The 2017-2018 flu season was a high severity Influenza infection season and according to the CDC was the deadliest season in four decades. Estimates indicate 900,000 patients were hospitalized with an influenza diagnosis and up to 80,000 died with 180 deaths occurring in children. Of the hospitalization, 70% were in patients 65 years old and older. This same age group also accounted for 90% of deaths due to Influenza.
It was noticeable that the overall vaccination rate among children 6 months to 17 years was 58%, well below the CDC goal of 80% vaccination rate in this group. The lowest vaccination rate in children was for those 13 – 17 years old with a vaccination rate of 47%, the same percentage as the overall population. The majority of the deaths in children were in the unvaccinated.
The 80% goal of vaccination in pregnant women was not met with only 49% in this cohort being vaccinated.
Among healthcare workers the vaccination rate was 75%. Surprisingly, the lowest rates in healthcare workers were those employed in long term care facilities, providing care to a population at highest risk for complications following infection.
Those at highest risk of developing influenza complications include:
- Children under 5 years old and especially those less than 2 years
- Adults 65 years and older especially those residing in nursing homes and long term care facilities
- Individuals with asthma, heart disease, chronic lung disease and neurological and neurodevelopmental conditions
- Patients with blood, kidney, endocrine and metabolic disorders including diabetes mellitus
- Individuals with a weakened immune system
- Pregnant women in whom it not only affects the mother but can also affect the baby when high fever for an extended period can cause birth defects and premature labor.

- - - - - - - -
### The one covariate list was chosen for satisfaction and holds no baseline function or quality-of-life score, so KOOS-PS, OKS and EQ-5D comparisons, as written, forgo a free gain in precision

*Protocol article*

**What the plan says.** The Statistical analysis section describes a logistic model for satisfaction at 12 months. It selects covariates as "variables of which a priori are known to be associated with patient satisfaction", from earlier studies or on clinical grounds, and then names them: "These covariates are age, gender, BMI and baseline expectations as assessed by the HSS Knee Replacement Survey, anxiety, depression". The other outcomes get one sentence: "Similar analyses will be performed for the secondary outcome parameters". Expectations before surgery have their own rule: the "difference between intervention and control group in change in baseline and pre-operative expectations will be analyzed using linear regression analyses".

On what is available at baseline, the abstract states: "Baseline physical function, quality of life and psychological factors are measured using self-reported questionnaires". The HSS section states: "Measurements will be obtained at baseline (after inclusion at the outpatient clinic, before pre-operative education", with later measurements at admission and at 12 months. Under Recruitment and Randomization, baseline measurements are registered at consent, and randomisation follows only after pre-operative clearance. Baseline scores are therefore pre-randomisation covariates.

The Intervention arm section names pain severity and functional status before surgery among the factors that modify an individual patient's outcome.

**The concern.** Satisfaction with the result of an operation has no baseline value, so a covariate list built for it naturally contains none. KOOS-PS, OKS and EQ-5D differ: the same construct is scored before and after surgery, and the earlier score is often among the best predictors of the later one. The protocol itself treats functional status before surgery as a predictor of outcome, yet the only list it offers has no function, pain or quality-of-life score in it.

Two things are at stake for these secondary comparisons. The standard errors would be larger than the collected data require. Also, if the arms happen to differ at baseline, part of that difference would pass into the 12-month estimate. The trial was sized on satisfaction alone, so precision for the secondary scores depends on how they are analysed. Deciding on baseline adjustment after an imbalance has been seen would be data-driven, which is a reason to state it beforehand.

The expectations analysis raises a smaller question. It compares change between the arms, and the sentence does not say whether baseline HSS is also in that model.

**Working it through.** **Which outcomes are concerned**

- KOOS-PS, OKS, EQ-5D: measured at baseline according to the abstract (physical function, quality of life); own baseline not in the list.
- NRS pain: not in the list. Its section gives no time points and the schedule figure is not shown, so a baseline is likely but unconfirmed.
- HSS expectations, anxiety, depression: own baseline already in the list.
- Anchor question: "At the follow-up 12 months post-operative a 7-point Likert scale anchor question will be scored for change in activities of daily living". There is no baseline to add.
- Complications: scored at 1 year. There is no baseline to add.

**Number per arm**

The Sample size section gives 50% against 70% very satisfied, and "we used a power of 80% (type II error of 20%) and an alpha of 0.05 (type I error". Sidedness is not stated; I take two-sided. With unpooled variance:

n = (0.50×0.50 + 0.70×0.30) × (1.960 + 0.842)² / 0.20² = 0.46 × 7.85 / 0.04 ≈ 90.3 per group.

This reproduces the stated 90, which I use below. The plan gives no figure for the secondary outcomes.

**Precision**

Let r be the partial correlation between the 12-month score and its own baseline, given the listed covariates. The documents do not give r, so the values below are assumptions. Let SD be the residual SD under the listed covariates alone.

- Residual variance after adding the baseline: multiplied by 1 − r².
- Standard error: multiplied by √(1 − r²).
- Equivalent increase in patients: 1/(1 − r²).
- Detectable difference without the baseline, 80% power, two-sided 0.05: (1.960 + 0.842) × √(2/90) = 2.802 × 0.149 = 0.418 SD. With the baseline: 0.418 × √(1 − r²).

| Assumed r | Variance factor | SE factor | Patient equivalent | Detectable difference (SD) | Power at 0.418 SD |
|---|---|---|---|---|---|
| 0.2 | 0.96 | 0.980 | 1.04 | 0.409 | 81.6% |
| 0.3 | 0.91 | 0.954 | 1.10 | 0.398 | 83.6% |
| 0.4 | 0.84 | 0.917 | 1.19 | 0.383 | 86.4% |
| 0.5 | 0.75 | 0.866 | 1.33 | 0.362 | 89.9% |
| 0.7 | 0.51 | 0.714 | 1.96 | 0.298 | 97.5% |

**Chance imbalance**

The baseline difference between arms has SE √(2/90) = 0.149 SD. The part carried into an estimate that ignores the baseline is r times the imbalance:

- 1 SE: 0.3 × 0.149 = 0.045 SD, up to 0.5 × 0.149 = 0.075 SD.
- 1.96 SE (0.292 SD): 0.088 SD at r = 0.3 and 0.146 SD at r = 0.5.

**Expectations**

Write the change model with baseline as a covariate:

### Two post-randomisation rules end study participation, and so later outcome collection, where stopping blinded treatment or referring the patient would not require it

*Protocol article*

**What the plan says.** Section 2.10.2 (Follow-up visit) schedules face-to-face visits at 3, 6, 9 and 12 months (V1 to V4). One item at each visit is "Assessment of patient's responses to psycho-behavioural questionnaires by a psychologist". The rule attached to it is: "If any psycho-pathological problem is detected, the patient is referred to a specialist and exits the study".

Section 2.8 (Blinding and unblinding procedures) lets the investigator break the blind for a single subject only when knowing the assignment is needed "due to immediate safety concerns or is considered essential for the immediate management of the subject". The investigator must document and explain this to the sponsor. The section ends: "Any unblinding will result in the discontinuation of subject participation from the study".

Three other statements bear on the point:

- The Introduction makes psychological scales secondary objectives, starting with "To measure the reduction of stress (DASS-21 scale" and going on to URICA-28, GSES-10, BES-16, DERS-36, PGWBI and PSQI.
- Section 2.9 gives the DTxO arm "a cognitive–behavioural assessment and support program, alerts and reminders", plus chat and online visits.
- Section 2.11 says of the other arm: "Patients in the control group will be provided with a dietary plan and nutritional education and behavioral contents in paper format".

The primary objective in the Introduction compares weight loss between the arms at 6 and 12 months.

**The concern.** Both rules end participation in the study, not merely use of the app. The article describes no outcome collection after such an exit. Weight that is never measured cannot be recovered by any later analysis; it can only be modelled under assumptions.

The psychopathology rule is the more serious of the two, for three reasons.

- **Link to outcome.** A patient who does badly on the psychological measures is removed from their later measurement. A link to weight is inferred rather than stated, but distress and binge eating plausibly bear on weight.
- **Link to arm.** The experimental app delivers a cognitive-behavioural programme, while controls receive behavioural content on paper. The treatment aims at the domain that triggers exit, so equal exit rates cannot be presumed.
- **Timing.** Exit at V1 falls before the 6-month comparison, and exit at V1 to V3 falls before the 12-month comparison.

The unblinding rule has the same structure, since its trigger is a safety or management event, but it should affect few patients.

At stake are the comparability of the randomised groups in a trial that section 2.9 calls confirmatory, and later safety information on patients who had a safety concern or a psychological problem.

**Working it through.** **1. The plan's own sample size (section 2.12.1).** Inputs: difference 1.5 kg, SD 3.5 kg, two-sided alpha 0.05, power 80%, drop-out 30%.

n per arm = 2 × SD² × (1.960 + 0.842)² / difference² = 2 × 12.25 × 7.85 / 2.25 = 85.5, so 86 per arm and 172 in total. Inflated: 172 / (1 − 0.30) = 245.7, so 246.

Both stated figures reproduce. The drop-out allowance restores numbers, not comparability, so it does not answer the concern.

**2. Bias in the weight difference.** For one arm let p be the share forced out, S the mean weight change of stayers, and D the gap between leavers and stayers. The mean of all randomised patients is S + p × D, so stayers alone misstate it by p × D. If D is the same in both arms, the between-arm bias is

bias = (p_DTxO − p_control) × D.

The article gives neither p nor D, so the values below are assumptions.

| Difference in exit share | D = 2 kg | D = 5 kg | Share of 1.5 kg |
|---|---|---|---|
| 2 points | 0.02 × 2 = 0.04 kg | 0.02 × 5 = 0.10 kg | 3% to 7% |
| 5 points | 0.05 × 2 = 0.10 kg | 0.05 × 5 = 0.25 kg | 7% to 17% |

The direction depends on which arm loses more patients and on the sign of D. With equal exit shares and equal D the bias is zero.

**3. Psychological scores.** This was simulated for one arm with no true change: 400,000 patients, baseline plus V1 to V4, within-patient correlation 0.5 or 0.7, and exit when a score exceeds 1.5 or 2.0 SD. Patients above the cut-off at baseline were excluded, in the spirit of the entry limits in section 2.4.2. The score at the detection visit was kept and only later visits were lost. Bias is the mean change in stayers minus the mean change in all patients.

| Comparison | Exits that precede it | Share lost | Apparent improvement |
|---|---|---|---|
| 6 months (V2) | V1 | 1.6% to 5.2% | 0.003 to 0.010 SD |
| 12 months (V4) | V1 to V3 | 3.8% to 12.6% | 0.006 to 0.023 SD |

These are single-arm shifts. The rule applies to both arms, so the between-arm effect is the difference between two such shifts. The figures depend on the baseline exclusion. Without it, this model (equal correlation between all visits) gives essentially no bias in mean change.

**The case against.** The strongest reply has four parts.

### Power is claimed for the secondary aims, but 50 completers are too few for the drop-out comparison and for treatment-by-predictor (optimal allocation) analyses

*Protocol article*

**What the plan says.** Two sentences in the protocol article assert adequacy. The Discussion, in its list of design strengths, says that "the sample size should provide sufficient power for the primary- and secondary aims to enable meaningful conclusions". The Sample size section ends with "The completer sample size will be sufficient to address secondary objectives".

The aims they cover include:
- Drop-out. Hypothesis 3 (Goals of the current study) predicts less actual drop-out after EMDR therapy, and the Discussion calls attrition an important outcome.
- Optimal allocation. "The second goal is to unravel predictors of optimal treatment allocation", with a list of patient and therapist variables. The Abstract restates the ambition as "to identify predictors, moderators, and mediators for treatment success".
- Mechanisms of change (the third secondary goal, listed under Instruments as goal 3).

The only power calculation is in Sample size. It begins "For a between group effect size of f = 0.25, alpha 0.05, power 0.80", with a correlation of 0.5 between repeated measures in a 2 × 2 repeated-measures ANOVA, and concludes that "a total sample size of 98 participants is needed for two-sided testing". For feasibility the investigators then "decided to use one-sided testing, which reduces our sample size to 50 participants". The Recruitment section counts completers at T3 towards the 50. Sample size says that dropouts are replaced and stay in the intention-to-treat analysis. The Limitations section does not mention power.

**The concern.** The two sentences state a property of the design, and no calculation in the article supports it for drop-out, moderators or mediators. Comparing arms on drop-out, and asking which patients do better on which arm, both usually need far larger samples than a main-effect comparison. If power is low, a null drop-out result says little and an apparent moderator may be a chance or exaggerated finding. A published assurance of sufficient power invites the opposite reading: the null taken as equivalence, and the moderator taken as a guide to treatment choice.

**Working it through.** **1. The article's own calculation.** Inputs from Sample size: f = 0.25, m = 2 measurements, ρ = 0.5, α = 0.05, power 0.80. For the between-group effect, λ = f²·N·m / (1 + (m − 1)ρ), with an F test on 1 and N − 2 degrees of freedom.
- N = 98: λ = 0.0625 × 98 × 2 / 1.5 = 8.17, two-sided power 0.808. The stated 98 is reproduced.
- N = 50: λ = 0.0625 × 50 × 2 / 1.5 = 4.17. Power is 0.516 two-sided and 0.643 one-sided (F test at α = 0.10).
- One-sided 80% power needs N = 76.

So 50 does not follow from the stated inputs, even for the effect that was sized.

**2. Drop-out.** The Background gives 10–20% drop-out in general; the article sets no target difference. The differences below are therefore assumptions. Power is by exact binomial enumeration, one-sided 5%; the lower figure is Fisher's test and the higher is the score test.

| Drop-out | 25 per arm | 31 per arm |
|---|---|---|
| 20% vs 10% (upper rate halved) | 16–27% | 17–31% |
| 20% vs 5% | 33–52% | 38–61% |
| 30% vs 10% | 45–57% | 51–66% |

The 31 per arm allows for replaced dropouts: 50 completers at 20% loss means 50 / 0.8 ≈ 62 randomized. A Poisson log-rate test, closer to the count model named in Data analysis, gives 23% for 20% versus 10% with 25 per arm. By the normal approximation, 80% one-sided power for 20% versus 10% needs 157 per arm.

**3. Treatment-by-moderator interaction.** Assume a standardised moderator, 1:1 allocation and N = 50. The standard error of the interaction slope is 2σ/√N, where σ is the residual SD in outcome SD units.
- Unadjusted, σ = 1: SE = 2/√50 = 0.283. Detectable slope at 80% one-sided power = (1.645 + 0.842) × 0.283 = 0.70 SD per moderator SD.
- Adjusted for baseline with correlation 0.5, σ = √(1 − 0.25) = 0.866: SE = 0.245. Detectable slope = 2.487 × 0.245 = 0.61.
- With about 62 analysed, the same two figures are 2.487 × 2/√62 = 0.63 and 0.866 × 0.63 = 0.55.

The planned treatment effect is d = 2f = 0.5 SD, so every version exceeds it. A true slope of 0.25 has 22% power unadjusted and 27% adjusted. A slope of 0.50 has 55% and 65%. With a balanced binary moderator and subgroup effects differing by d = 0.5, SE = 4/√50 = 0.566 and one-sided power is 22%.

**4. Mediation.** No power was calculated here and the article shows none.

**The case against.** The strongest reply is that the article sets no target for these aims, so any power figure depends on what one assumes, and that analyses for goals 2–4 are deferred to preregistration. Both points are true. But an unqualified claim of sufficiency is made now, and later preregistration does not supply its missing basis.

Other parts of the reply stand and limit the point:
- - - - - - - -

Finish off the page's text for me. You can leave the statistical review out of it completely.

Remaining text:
CDC recommends a yearly influenza vaccine for everyone 6 months old and older. The vaccine is not perfect. Approximately 2 weeks are required for protective immune response to occur. In addition, not all flu strains are included in the vaccine which is used in a given year and consequently if infected with a strain not included in the vaccine preparation, one is unprotected. In 2017-18 the vaccine had approximately 40% effectiveness. However, this is the best tool we have to reduce viral infectivity and a 40% effectiveness rate does protect millions of individuals from potential infection, hospitalization and even death.
The influenza vaccine does not give the recipient the flu. There can be side effects including soreness or swelling at the site of administration, fever and muscle aches but these side effects are not an influenza infection.
Time is running out! Generally, the start of the influenza season begins in late October to early November and extends through March and April with the peak months in January and February. Let’s remind our health care employees of the availability of the vaccine – it will protect them and also their patients.
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